Discovery Institute: Their Victory in Texas

EVERY now and then, creationists speak the truth. Such is the case now, in the aftermath of what we’ve been calling the Texas Science Chainsaw Massacre.

At the blog of the neo-theocrats at the Discovery Institute’s Center for Science and Culture we read: Darwinists Trick Themselves in Texas.

The article is by Bruce Chapman, President of the Discovery Institute (a/k/a the Discoveroids), Lord High Keeper of their Wedge strategy, and the ultimate leader of all cdesign proponentsists (described here: Missing link: “cdesign proponentsists”).

But before you click over there to read the whole thing, be warned — Chapman’s article is full of Discoveroid Newspeak terms like “Darwinists” and “the Darwin-only lobby.” Here are some excerpts, with bold added by us — italics are in the original:

So, what did the TBOE [Texas Board of Education] do? Well, it turns out that they are fairly adroit politicians. They did remove language providing for “strengths and weaknesses” and then added new language — quite a lot of it — providing that students will learn, for example, to “analyze, evaluate and critique scientific explanations … including examining all sides of scientific evidence … so as to encourage critical thinking by the student.” Perfect! A policy distinction without a difference! In fact, the new standards are just fine, an improvement, in fact. Now teachers can tell the kids about the scientific evidence in a variety of fields that seems to contradict the Darwinian account as well as the supposed evidence in support.

After you finish choking on Chapman’s last line, you may want to read the paragraph again to get the full meaning. Chapman is saying that he’s delighted with the Texas results. Let’s read on:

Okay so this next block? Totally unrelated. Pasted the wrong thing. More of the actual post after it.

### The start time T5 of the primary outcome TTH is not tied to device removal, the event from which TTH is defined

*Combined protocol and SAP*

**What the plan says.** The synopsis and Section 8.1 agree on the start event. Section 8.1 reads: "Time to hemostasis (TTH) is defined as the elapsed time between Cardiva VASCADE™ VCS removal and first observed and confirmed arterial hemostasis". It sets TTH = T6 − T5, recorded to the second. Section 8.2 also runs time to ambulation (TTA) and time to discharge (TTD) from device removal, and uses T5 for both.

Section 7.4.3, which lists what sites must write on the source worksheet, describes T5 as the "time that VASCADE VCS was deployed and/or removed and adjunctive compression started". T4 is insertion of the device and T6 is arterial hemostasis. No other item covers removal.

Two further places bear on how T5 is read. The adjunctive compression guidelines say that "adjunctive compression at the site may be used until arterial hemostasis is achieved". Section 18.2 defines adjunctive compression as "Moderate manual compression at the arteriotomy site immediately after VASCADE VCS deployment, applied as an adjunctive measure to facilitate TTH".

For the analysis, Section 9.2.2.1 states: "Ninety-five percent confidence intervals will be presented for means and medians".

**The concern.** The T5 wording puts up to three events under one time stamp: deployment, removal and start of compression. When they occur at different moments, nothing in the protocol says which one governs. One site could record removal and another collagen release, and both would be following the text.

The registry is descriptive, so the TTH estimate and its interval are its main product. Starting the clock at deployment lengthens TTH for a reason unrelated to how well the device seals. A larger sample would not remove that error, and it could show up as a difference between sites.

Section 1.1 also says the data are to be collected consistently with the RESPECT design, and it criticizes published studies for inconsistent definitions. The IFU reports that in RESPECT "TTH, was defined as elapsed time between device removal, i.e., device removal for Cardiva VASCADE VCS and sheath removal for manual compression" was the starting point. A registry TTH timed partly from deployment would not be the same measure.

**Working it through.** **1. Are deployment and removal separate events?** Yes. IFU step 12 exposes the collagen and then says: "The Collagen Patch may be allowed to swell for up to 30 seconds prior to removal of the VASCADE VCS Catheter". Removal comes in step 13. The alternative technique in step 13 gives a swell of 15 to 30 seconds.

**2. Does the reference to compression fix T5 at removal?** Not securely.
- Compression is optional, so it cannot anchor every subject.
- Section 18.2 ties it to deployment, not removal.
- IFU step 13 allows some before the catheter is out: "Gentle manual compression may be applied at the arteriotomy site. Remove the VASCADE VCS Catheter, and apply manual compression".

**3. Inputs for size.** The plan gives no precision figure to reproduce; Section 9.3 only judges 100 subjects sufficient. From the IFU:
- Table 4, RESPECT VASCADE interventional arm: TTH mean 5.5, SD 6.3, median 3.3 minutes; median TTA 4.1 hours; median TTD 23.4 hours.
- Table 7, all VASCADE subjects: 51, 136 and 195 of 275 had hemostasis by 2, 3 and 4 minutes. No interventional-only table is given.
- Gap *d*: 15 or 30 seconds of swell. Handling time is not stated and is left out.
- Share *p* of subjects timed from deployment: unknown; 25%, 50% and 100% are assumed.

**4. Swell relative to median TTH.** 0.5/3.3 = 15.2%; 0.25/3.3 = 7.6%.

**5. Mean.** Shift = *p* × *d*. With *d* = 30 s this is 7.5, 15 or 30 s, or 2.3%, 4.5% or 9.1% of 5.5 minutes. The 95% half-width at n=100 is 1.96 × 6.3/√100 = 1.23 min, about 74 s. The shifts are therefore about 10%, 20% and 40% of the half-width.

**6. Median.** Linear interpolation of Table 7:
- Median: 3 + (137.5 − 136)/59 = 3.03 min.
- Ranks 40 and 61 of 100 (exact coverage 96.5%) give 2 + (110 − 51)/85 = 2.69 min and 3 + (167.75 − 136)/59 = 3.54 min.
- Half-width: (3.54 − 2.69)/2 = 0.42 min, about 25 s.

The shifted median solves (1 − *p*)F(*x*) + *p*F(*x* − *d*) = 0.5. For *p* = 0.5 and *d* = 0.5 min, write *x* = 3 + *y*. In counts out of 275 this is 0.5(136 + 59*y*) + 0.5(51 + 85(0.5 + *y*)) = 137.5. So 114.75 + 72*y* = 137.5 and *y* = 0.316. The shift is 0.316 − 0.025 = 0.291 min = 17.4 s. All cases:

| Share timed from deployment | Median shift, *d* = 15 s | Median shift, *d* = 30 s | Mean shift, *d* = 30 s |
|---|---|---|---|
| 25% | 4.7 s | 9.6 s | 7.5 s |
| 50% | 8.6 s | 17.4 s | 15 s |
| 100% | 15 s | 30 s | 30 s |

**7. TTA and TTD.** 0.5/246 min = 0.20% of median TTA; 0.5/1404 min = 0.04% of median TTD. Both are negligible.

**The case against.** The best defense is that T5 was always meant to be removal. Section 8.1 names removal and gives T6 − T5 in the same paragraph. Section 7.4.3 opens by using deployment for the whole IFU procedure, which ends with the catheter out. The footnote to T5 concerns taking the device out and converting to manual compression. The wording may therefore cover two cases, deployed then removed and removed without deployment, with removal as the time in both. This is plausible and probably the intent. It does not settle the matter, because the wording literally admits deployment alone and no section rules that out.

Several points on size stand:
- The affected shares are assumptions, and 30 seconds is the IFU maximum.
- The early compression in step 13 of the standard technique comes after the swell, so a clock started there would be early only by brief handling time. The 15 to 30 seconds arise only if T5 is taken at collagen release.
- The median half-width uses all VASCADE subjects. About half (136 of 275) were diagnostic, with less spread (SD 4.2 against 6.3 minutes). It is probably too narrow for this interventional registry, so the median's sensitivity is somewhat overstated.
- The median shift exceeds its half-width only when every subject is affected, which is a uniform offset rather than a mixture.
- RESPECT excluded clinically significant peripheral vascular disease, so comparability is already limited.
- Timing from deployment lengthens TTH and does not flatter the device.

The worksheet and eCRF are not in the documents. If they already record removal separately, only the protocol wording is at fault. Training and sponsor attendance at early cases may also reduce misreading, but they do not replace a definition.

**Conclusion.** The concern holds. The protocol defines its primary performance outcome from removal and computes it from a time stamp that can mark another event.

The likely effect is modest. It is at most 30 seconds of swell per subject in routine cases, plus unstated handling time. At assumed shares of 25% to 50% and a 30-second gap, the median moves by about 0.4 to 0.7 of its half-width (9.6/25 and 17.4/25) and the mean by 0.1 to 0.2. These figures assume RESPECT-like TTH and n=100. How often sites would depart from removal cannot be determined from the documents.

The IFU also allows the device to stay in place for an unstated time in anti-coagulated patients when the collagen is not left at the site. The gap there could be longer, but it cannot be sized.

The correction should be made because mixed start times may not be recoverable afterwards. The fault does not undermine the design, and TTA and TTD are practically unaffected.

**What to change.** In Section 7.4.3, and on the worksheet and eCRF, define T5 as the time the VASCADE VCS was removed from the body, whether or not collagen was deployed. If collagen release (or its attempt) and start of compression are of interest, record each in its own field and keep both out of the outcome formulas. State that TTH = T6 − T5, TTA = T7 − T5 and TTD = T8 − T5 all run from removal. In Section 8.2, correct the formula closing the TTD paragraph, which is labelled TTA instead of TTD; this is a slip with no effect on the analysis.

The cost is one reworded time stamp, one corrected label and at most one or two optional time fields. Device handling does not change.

By demonizing specific words [“strengths and weaknesses”] — and making the elimination of them the test of “science” — the NCSE [National Center for Science Education] and its state distributor, the Orwellian-named Texas Freedom Network, simply allowed the Board to do the obvious word shuffle. Okay, no “strengths and weakness, ” but instead, we’ll pass similar ideas in different words, and everyone will be happy. Except, of course, the NCSE and the TFN.

The irony is fantastic — a Discoveroid referring to a science advocacy group’s name as “Orwellian.” Chapman concludes:

Don’t expect the media to figure this out from the NCSE Talking Points memo, but the insiders get the picture. Dawkins must be enjoying a caustic chuckle at the expense of the NCSE.

The things that thrill a Discoveroid are strange indeed. Maybe what they’re really thrilled about is that their financial backers will keep the flow of contributions coming. Anyway, they’re pleased with events in Texas, because they feel they put one over on the “Darwinists,” and “the insiders get the picture.”

The end-result is this — “strengths and weaknesses” was defeated, yet the creationists believe they’ve won the round. Maybe they did; we’ll have to see how things play out. As we’ve said before, dealing with creationists reminds us of the title of a Lenin pamphlet: One Step Forward, Two Steps Back.

Copyright © 2009. The Sensuous Curmudgeon. All rights reserved.

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4 responses to “Discovery Institute: Their Victory in Texas

  1. Cdesign proponentsists Czar Chapman wrote:

    Don’t expect the media to figure this out from the NCSE Talking Points memo, but the insiders get the picture.

    …which all in all amounts to a pretty explicit confession of deceit and obfuscation — and acknowledgment of a conspiracy (of “insiders”) to practise such.

  2. Of course, Chapman’s claim that the NCSE “ran blogs making fun of religion” is entirely unsupported.

    He also seems to harbor quite a bit of resentment toward Christians like me who accept evolution. I think it’s because our very existence so effectively blunts their cherished metaphorical wedge strategy.

  3. Jeremy Mohn says:

    He also seems to harbor quite a bit of resentment toward Christians like me who accept evolution. I think it’s because our very existence so effectively blunts their cherished metaphorical wedge strategy.

    Definitely. The Discoveroids love scientists like Dawkins, because they’re atheists — “true” scientists. They also love left-wing scientists, because they position their creationism as “conservative.” It’s easier to run their PR campaign against atheists and leftists than it is to argue the merits of their “science.” I’m confident that they have no idea how to get a handle on this blog.

  4. Jeremy,

    Indeed. Ken Miller makes them apoplectic.